There are caliber specific inserts that the manufacturer calls "caliber dies". The caliber dies (see Figure 3) consist of a bearing with an insert that features a case neck sized hole, and an angled portion that matches the case shoulder. The caliber die is held into the bottom of the trimmer with a set screw, and the fit between the die and trimmer body is very precise. The caliber dies are sold separately for about $20 each, and are available in 32 different bottleneck calibers. The Trim-It II cannot trim straight-walled cases (not that you really need to). The manufacturer indicates that if they don't have a die in the caliber you need, they will make it.
Setup is pretty straightforward. First, install the proper caliber die into the bottom of the unit, and tighten the set screw to hold it in place. Loosen the locking screw that holds the shaft of the mandrel into the trimmer and temporarily pull the mandrel assembly toward the top of the unit out of the way. Insert a sized case into the bottom of the caliber die and then slide the mandrel back toward the case until the cutting edge contacts the case mouth. The V-notch in the cutter should straddle the edge of the case mouth so that the long side of the cutter is on the inside of the case, and the short (45 degree ) side is on the outside of the neck (see Figure 4). If not, the cut diameter needs to be adjusted.
Adjusting the Cut Diameter
The cut diameter needs to be adjusted when you first set up the trimmer, or whenever you change calibers. The mechanism to make this adjustment is shown in Figures 5 and 6, and is the most innovative part of this trimmer. Instead of simply fitting into a slot in the mandrel, the cutting blade of the Trim-It II is mounted into a separate (moveable) cutting tool holder. This cutting tool holder is dovetailed into the bottom of the mandrel. The mandrel has an adjusting screw that when turned, slides the cutting tool holder assembly, which changes the cut diameter (clockwise to decrease the cut diameter and counterclockwise to increase it).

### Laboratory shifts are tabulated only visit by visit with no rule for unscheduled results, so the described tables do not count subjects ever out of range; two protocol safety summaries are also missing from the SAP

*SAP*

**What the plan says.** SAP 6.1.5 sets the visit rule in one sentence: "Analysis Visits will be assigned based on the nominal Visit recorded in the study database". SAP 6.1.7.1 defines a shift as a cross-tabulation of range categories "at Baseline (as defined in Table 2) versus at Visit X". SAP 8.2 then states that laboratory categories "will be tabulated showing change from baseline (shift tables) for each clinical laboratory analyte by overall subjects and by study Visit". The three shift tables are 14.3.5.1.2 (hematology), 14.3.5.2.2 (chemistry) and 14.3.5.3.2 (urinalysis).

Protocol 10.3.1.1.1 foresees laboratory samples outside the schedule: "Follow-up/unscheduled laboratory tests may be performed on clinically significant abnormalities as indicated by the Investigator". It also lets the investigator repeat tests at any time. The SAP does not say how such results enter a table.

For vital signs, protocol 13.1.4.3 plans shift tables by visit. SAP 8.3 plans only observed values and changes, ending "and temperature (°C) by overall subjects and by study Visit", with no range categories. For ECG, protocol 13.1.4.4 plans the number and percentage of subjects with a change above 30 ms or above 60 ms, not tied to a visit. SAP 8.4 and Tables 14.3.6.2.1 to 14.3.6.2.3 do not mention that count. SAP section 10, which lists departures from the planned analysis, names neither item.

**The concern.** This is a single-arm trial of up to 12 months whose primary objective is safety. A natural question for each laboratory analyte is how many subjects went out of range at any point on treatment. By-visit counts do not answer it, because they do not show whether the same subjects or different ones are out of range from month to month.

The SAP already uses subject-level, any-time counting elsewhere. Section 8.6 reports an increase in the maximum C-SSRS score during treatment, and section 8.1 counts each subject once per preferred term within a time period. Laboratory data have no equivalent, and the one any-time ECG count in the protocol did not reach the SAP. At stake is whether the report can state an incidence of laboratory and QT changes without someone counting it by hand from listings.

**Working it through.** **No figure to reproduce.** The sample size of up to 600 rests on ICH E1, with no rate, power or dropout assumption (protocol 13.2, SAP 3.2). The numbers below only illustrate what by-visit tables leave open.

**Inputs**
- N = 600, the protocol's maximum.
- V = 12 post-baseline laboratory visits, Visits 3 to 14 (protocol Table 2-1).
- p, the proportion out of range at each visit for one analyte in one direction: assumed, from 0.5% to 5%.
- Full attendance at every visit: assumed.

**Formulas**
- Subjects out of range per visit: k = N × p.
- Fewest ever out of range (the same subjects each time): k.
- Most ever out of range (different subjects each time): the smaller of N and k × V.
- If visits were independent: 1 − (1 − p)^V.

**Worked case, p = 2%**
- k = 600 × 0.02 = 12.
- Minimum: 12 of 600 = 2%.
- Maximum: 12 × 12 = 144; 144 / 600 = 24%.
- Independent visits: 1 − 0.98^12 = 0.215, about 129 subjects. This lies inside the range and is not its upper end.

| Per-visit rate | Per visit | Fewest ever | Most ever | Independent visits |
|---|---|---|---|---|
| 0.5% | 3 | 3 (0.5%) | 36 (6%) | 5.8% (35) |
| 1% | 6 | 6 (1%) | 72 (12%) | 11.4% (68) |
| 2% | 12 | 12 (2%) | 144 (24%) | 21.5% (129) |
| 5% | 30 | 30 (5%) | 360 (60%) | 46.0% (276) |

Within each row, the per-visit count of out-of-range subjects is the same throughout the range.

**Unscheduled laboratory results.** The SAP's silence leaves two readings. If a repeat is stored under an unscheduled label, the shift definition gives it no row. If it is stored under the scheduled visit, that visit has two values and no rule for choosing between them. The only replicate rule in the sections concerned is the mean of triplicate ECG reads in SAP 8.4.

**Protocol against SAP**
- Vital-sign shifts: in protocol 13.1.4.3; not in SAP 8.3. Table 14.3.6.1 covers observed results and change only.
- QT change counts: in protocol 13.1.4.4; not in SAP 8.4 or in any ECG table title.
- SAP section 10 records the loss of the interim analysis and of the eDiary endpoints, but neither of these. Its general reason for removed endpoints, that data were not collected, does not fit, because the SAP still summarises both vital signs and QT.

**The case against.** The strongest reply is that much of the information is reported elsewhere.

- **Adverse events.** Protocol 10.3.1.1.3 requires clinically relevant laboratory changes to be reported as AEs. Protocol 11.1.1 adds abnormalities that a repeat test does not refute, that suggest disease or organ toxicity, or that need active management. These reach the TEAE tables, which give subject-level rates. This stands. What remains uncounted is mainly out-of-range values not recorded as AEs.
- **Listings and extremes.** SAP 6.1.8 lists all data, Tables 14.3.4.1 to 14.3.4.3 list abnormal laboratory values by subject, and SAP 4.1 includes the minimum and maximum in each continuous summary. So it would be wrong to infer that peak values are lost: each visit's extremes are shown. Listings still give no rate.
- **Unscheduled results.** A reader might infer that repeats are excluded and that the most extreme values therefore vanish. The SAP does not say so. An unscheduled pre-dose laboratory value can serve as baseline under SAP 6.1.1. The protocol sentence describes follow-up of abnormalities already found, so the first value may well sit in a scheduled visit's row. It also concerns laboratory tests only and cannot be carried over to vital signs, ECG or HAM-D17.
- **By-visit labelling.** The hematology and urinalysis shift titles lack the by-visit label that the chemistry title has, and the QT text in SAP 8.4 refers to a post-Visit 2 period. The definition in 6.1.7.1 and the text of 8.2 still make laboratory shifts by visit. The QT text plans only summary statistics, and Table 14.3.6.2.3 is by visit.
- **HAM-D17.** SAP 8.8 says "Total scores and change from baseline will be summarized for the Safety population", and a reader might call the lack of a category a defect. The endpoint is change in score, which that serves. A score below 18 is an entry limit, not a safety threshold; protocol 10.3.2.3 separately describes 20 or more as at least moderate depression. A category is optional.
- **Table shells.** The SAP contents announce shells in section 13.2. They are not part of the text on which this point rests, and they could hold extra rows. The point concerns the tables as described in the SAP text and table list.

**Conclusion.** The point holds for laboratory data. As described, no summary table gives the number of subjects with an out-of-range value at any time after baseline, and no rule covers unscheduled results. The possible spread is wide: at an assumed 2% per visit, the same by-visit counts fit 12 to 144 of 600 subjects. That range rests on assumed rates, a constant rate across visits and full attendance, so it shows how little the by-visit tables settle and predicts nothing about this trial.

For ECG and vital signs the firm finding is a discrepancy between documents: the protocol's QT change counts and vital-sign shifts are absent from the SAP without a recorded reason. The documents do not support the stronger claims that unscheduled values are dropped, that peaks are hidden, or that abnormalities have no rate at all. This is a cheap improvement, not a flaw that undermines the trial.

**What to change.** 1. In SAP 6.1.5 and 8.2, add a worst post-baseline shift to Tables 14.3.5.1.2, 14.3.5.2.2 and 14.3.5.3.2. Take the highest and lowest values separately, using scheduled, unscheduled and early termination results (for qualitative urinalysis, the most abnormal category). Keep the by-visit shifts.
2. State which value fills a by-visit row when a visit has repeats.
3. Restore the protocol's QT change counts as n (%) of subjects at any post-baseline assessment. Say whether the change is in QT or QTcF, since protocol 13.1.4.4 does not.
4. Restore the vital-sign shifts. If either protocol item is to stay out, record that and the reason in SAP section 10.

To adjust the cut diameter, first loosen the locking screw, then turn the adjustment screw until the blade aligns with the case mouth as shown in Figure 4; and then tighten the locking screw. Figures 4, 5, and 6 show the mandrel assembly removed from the trimmer, but this adjustment can also be made with the trimmer fully assembled.
Setting the Case Trim Length
Once the cut diameter is set, verify that all of the set screws on the unit are tight, and install the trimmer into a drill press or hand drill. Turn on the drill, insert a sized case into the caliber die until it contacts the cutter, and hold it there until the cutter stops cutting. Verify that the inside of the case mouth is properly chamfered, and the outside is properly deburred before making any final adjustments for case trim length. If not, adjust the cut diameter until the chamfer/deburr is correct.